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Jack,

Welcome to the Forum and welcome to Central Texas. I remember seeing your car in Fredericksburg.

Here is a thread showing my garage in Austin.

http://forums.aaca.org/f196/my-garage-234342.html

C'mon by for a cold one and I'll give you a tour.

Edited by buick5563
Added link, duh (see edit history)

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Barney,

Somebody told me that you have to keep the limestone foundations moist our they might have a tendacy to crack or break, true or not?

Jack

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There is definitely more foundation shifting (at least in Austin) due to either getting droughts or floods, but a properly poured and engineered foundation will not crack. Fissures yes, but that's different.

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Austin sits on a fault (inactive) Depending on where you live, you need a different type of foundation.

Roughly East of the interstate is what they consider "farm" land and the soil is "Black Houstin Clay" when it is wet it act like clay and will build up on your feet if you walk in it.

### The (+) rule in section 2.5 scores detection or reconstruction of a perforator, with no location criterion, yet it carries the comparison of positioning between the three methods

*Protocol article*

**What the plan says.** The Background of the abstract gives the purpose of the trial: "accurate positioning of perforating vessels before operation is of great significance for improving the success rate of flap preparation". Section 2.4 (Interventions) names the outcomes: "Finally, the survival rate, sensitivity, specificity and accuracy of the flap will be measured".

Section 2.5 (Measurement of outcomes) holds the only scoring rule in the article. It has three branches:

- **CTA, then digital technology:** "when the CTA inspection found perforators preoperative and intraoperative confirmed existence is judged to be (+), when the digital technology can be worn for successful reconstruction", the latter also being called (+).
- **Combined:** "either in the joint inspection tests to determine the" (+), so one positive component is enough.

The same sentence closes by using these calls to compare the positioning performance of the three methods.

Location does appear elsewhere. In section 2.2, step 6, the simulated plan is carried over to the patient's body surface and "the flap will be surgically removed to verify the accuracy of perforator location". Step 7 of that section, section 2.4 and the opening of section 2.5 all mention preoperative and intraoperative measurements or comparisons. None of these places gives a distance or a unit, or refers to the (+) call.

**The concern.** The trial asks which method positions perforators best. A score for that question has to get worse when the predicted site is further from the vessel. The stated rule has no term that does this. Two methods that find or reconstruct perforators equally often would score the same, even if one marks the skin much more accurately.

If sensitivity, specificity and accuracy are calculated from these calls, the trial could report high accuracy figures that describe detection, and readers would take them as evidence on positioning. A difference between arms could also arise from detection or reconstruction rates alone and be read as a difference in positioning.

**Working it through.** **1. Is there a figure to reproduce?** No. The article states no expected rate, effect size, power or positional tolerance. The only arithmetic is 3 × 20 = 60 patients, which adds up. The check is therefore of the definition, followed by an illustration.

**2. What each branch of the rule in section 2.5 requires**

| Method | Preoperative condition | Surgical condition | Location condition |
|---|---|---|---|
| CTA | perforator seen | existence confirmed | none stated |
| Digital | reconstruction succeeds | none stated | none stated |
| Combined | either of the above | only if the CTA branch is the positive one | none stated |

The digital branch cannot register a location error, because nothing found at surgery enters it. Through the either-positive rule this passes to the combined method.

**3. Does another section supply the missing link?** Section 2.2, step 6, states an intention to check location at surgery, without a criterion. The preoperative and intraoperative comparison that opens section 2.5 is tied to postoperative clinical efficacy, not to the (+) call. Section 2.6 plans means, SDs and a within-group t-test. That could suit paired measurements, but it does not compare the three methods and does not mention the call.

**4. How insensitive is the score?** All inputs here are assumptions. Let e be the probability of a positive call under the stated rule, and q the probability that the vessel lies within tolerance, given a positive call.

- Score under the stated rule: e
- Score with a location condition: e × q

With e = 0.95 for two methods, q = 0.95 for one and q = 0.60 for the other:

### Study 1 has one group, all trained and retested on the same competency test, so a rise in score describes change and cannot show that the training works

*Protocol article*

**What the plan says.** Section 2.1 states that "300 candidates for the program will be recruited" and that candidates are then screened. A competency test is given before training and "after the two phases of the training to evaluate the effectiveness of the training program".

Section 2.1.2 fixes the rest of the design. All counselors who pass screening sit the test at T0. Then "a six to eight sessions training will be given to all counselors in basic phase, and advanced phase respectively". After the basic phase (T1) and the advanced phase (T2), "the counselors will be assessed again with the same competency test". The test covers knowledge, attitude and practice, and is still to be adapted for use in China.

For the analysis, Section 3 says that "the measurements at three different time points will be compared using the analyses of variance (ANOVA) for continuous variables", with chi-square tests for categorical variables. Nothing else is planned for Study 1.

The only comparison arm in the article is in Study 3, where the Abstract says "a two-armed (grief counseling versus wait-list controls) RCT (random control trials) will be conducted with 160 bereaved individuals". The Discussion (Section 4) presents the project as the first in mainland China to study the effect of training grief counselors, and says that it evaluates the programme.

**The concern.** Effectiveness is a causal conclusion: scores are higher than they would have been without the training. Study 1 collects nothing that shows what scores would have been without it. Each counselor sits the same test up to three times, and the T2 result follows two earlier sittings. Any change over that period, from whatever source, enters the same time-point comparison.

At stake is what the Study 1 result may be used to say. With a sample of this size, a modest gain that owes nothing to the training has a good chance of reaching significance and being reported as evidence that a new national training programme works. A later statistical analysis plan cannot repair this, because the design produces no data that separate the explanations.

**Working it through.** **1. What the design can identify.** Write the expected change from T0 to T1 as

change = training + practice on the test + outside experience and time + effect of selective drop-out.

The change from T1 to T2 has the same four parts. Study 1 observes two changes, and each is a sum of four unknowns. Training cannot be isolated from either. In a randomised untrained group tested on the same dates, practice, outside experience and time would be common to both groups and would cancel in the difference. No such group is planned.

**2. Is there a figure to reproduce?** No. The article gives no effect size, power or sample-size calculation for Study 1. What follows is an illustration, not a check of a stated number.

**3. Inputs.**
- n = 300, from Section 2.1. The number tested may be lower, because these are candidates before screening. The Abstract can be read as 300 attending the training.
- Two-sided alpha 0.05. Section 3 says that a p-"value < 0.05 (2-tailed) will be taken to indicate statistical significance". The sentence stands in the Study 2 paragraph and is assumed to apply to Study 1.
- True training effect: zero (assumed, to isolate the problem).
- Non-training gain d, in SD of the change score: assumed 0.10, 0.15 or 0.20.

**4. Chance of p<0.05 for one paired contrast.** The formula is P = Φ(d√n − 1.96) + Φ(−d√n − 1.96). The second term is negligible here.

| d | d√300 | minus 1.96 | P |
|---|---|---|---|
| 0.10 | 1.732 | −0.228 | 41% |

To the West is the Texas hill country and in most areas, you are setting on rock with a little dirt on top (and between the rock) it sounds like you are North-West of S.A. and you should have a good foundation for anything you want to build.

For those viewing in the North, we do not worry about a freeze line. Foundations are only as deep as needed to support the structure. I recently poured about 10 yds of concrete and in preperation, there were places we removed rock to get the floor level, on that end, I have about 5 inches of concrete sitting directly on the rock, the rest of the floor is roughly 3 1/2 inches (the thickness of a 2 x 4) with reinforcing wire.

The bigger problem is finding a spot flat enough to put a large garage. That sometimes forces you to have a 12 - 18 inch footer (mostly above ground) just to get the slab flat.

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Thanks for all the input guys. We've got a offer in on a place that's east of 281 and north of the loop, and the lot is actually fairly flat. about an acre and a half.